"Hey everyone, you really should listen to this music!" Fabian Müller was given Brahms's complete piano works on CD as a child, and he would sit in the back of his parentsʼ car on the way to vacation, enraptured by the music of the Hamburg composer. Nothing has changed in his attitude since then.
Fabian Müller has embarked on a promising career which has already been full of thrills and continues to progress very favourably. In 2017 he was the first German pianist in this millennium to win a second prize at the ARD Music Competition as well as being awarded both the Audience and Busch prizes. He had attracted international attention in 2013 as a prizewinner at the Ferrucio Busoni Competition. He gave his debut at New Yorkʼs Carnegie Hall in the spring of 2018, and at the Elbphilharmonie in Hamburg in September 2018.
The Bonn-born pianist demonstrates Brahms's calm, introverted pianistic approach in his recordings of the Ballades op. 10, the Piano Pieces op. 76 and the Intermezzos op. 117. This is an unusual choice for such a young artist: Müller's playing style eschews sensational pianistic virtuosity, instead evincing heartfelt musicality, especially in the soft tones. In "piano expert" Stefan Knüpfer, who is known from the film "Pianomania", he has found the perfect technical partner, who knew exactly how to react to his ideas and wishes. The result is a sound that is almost inimitable.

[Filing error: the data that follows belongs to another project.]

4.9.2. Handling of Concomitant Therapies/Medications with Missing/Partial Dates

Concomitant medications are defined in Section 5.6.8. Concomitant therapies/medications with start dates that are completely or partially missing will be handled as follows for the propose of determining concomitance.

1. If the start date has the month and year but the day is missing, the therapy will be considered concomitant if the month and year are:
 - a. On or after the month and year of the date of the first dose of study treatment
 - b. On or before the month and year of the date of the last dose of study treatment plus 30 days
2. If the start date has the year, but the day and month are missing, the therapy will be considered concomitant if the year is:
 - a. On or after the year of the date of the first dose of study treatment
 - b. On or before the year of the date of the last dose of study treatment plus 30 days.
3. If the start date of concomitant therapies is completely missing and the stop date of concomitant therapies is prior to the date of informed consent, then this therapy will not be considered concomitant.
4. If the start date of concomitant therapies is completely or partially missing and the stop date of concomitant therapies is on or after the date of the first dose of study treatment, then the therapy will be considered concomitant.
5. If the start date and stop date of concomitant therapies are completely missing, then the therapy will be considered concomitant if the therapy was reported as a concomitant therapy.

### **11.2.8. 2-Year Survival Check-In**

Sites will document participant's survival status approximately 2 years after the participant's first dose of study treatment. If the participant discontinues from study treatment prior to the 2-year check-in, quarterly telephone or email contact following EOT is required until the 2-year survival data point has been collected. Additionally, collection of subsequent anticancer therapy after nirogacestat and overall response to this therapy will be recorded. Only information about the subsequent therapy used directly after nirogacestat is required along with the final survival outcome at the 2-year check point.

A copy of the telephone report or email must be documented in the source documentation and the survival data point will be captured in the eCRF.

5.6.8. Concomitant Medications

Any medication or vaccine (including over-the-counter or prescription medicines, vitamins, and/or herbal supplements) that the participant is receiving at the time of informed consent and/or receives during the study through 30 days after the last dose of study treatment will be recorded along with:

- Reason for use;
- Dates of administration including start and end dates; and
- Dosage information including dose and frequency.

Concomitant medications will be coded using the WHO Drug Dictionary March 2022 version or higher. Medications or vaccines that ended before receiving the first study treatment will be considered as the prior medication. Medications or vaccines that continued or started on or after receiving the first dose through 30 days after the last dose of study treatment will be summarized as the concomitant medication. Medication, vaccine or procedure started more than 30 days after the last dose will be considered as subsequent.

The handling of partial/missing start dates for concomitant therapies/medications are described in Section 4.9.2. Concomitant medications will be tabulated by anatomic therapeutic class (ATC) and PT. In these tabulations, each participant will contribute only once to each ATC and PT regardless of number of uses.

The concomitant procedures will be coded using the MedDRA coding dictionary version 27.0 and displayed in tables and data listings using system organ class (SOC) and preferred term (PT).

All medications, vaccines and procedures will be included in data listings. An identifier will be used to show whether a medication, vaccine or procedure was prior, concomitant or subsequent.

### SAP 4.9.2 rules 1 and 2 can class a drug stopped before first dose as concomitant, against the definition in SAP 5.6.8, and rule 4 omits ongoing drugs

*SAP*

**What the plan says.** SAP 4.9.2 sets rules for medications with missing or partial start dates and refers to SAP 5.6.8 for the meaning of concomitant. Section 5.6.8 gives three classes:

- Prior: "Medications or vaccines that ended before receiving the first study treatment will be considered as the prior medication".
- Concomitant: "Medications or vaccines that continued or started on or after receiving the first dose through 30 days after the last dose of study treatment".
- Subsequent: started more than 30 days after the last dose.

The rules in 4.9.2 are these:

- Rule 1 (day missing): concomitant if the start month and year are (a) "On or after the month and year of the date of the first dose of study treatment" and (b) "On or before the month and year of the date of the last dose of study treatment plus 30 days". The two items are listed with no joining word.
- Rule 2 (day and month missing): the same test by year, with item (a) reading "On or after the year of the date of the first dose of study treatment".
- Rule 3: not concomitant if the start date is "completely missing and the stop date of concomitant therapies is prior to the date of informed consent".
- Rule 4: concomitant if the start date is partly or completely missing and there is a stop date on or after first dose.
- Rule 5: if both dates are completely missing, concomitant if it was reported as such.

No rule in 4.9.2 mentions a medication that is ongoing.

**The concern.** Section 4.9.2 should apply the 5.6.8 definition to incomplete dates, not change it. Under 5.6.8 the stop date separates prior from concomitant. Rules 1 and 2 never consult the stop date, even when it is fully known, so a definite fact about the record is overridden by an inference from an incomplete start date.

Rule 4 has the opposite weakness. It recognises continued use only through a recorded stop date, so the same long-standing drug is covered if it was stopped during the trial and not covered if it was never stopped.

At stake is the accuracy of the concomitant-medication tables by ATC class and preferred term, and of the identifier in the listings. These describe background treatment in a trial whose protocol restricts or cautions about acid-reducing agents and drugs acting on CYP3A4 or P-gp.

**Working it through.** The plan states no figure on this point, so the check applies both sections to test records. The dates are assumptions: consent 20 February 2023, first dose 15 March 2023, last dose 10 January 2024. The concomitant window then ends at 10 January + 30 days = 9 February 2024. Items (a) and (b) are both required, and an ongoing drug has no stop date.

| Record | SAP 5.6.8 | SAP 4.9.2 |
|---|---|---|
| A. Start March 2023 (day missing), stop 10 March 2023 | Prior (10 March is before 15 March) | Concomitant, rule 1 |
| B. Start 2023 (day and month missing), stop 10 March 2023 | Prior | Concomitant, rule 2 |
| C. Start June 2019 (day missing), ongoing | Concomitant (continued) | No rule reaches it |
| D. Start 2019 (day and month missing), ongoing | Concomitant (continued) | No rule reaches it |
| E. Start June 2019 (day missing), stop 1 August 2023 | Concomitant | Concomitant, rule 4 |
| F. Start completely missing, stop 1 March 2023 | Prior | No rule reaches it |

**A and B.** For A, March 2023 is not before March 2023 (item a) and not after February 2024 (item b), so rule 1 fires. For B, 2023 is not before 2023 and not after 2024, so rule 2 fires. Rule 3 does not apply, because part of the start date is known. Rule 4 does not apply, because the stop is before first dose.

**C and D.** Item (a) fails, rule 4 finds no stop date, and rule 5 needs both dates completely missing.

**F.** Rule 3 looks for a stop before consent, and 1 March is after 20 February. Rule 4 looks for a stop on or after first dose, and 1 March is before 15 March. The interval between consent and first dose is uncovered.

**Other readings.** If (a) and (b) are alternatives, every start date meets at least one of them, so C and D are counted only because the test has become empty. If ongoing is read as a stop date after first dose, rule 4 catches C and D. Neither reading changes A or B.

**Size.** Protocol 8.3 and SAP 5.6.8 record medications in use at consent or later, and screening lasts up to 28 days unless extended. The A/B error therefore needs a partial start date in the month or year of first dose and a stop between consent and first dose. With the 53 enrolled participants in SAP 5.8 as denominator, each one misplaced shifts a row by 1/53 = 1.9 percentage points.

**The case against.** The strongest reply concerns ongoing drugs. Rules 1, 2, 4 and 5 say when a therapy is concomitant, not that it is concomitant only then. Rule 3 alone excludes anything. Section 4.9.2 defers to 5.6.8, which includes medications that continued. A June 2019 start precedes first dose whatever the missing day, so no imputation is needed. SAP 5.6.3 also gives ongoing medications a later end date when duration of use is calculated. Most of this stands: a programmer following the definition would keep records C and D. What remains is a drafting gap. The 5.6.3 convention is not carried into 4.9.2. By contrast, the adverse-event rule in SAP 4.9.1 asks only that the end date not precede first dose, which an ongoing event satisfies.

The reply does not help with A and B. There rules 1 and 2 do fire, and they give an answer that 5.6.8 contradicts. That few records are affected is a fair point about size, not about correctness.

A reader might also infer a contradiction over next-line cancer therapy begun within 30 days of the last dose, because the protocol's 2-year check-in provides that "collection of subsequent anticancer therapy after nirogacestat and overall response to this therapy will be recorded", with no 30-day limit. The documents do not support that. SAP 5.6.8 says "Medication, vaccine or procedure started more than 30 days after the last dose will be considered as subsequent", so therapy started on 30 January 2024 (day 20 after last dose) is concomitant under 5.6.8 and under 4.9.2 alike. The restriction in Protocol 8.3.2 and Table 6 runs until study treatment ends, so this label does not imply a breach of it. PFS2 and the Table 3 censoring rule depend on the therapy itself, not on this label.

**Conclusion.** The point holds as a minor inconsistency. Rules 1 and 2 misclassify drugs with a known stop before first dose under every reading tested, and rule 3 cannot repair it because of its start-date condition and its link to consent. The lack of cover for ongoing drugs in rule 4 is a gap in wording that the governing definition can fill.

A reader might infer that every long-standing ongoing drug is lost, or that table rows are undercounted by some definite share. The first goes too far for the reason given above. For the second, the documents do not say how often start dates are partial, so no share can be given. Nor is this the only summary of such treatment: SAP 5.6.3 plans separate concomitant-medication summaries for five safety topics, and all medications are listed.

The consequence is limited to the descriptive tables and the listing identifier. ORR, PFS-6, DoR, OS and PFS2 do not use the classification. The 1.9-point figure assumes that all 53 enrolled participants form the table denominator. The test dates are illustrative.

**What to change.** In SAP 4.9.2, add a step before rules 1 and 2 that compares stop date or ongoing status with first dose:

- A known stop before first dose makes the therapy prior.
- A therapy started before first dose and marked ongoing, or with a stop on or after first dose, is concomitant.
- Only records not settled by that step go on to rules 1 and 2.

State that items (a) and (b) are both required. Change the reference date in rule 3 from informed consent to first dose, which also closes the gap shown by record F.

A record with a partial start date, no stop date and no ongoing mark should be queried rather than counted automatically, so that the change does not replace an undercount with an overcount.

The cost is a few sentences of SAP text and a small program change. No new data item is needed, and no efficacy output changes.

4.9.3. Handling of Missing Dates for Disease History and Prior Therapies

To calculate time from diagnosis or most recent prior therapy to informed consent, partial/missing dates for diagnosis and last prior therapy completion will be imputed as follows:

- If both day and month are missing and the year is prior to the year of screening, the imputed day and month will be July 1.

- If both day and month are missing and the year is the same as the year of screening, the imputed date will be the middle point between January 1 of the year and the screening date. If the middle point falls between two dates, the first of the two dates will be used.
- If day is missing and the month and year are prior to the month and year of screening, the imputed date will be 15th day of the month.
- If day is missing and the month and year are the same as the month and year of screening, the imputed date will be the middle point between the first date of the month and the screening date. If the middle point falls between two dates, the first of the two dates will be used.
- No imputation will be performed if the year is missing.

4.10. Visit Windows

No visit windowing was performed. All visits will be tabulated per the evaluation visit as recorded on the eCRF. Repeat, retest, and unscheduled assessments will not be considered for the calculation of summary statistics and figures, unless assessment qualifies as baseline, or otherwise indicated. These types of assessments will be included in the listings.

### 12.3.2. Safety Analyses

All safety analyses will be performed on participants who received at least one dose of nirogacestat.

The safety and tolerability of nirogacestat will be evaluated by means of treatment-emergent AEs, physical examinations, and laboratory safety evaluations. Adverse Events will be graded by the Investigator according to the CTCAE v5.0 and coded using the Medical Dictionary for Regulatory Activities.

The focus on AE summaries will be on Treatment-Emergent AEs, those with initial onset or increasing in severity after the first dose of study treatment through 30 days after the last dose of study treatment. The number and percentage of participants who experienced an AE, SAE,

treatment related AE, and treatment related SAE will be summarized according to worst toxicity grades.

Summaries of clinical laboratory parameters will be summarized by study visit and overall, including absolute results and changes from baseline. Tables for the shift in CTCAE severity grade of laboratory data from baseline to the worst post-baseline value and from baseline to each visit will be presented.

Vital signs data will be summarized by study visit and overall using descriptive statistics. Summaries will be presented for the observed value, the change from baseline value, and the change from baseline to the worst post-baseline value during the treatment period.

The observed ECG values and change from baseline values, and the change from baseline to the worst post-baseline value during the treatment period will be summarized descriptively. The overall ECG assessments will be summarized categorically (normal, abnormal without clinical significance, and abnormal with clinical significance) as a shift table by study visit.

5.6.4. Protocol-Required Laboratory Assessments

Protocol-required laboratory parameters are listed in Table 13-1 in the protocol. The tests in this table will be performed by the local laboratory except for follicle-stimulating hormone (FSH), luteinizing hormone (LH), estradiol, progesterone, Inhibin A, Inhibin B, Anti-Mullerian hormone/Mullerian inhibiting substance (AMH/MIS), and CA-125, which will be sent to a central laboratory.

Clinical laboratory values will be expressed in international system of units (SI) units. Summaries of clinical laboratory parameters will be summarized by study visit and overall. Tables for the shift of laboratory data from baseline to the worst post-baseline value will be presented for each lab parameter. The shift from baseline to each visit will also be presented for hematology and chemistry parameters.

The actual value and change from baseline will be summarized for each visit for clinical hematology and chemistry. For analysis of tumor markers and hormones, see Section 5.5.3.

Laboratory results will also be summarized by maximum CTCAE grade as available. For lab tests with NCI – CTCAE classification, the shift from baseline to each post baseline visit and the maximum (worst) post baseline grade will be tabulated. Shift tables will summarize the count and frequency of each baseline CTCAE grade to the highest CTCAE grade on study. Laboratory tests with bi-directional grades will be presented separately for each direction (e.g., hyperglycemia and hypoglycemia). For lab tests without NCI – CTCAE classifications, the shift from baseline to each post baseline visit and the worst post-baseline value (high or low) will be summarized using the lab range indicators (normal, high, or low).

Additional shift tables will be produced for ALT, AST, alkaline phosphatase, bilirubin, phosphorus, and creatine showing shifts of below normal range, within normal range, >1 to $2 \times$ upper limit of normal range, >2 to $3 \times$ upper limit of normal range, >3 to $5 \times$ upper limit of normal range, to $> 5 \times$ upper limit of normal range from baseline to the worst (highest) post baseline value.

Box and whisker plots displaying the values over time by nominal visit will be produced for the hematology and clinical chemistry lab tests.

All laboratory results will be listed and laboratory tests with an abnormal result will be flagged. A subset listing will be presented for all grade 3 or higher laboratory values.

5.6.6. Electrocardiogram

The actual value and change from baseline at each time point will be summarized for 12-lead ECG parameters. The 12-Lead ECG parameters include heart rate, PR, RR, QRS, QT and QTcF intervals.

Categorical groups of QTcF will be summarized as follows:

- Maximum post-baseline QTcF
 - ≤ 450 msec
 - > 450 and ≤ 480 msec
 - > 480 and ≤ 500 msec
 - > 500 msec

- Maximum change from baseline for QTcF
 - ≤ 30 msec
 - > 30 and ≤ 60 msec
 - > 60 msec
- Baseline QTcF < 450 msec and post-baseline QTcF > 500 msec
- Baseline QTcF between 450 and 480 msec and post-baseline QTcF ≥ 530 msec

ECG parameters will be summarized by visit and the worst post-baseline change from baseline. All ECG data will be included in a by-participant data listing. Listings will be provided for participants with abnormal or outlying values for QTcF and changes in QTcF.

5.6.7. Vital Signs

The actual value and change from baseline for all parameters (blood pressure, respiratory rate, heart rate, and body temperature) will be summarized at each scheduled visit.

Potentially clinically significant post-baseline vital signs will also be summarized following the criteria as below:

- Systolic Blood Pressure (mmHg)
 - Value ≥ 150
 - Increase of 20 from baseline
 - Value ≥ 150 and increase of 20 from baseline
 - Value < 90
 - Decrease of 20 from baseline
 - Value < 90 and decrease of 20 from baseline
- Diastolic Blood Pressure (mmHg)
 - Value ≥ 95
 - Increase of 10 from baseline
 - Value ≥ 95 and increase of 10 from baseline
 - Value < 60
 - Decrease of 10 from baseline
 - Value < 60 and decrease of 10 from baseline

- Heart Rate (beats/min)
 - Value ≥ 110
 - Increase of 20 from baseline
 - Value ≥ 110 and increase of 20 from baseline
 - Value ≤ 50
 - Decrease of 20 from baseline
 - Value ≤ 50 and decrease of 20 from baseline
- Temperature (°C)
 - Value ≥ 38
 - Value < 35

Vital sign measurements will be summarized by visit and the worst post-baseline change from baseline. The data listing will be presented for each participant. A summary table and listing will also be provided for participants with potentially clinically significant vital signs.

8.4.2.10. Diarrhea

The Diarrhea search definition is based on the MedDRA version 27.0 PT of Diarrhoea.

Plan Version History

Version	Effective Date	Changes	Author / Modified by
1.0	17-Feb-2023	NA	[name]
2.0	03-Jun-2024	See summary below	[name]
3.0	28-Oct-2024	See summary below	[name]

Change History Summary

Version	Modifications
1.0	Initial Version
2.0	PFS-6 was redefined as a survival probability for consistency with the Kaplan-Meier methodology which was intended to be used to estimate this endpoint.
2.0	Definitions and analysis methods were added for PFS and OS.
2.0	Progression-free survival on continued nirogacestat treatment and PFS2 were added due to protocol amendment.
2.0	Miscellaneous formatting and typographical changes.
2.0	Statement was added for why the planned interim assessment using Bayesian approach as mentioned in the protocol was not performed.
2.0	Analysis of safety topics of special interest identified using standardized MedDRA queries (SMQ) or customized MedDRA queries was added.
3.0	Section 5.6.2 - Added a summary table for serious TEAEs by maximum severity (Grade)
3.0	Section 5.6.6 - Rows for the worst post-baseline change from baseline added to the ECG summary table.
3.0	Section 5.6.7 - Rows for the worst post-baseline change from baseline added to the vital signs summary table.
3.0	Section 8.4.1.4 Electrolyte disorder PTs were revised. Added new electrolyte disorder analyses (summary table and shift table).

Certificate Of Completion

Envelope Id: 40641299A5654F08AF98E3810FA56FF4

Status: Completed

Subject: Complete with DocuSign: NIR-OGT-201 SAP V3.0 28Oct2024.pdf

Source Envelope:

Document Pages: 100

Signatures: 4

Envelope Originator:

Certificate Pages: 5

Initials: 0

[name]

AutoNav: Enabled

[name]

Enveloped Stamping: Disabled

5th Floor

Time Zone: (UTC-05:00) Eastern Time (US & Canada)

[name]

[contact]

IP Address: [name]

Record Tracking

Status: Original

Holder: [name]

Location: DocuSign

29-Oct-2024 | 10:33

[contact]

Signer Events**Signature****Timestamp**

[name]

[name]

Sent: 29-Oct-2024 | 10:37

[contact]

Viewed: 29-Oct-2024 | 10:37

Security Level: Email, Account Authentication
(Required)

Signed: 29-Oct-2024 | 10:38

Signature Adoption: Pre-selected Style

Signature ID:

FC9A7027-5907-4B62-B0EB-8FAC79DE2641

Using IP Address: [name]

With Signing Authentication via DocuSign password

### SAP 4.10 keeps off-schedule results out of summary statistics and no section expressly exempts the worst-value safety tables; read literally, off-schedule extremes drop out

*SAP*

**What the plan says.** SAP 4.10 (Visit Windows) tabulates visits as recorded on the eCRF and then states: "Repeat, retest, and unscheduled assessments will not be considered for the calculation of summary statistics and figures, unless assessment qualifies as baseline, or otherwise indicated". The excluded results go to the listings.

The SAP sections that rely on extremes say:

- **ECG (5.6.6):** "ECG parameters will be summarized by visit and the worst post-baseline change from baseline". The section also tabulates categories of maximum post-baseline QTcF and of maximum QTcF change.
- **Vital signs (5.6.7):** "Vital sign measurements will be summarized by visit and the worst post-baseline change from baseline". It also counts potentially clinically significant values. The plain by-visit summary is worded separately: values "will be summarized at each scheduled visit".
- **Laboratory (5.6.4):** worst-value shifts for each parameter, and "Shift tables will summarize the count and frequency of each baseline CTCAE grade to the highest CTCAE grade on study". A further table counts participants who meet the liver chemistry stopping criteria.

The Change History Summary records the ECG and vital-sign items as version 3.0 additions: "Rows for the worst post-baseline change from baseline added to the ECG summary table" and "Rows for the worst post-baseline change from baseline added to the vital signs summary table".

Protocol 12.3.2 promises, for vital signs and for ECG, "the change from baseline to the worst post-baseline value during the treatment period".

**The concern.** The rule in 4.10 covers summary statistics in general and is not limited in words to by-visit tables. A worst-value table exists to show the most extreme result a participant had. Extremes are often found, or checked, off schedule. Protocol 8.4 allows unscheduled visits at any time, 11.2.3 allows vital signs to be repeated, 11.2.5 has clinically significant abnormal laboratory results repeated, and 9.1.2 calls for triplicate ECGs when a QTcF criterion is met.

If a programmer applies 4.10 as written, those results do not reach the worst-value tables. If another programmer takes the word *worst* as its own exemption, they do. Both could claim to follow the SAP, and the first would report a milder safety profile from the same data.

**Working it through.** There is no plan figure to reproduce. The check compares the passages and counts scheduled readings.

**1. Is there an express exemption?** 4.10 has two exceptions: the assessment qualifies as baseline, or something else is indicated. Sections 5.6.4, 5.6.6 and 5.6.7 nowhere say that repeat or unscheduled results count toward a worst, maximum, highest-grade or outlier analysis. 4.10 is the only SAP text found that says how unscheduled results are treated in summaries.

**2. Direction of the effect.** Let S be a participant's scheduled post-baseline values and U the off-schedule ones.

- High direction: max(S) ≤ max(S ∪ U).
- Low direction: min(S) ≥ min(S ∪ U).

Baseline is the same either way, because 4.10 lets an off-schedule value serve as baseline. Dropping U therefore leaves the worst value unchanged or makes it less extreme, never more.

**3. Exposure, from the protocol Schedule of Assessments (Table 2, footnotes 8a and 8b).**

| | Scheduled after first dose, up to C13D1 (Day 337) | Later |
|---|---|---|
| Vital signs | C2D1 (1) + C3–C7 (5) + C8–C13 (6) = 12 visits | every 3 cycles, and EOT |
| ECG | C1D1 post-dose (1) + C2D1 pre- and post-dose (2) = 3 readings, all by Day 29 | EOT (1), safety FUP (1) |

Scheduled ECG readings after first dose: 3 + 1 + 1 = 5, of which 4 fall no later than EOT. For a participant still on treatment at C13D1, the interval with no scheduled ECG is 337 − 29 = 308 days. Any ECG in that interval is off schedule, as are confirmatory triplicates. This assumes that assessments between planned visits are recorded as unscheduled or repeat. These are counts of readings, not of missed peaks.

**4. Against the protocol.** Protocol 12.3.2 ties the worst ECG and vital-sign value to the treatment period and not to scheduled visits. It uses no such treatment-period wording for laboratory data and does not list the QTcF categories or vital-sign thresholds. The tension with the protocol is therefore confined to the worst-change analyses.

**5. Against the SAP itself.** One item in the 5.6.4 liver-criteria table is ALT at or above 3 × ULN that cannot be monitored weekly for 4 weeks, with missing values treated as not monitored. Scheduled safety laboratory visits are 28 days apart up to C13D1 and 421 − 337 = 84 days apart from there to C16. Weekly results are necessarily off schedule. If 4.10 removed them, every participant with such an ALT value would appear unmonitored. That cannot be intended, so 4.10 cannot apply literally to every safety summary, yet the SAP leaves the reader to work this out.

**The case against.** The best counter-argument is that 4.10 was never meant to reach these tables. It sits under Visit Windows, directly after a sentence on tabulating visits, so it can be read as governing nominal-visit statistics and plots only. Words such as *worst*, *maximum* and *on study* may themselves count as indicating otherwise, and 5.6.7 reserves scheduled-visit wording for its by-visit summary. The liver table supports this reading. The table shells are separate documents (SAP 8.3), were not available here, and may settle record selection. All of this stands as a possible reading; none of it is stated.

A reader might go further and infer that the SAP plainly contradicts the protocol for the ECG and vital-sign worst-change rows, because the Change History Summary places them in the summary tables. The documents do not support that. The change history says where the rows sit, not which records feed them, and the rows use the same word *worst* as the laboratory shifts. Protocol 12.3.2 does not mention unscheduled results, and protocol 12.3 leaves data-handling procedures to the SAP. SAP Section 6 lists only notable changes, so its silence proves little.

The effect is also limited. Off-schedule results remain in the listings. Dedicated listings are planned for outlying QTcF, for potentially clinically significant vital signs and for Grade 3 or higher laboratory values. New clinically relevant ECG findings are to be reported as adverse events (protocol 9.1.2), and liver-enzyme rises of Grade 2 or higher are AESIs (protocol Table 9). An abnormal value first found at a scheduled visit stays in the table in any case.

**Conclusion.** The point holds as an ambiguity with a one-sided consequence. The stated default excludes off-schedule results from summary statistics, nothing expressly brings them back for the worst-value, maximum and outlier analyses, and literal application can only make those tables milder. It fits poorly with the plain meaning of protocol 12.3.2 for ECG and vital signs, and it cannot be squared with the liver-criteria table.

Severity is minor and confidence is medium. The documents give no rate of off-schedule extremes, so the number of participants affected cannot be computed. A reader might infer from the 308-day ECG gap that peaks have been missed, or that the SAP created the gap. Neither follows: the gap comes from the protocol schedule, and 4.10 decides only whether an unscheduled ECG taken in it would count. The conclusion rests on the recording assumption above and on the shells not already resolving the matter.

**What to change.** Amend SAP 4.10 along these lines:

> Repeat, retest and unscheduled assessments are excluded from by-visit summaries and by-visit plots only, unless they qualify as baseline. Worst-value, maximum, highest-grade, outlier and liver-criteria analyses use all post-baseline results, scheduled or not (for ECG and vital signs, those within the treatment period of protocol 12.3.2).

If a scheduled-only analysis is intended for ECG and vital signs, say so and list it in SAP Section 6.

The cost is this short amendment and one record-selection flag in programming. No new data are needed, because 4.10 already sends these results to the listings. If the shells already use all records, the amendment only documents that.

In addition to his regular concert activities, Fabian Müller is also involved in the field of music communication and working with children and adolescents. As festival pianist at the educational project of the Ruhr Piano Festival he works every year with over 300 children who wish to get to grips in a creative way with modern music. Fabian Müller is also Artistic Director of the chamber music series "Bonner Zwischentöne" (Bonn intermediate tones), which he initiated. His chamber music partners include Albrecht Mayer, Daniel Müller-Schott, Maximilian Hornung, the Vision String Quartet and the Schumann Quartet.
On his debut album for Berlin Classics he can be heard playing solo, inviting listeners to totally immerse themselves in the music. "This is music that I wish to hear when I am old and perhaps ailing, because despite their sadness they emit such warmth and comfort, characteristics that I have found in no other composer."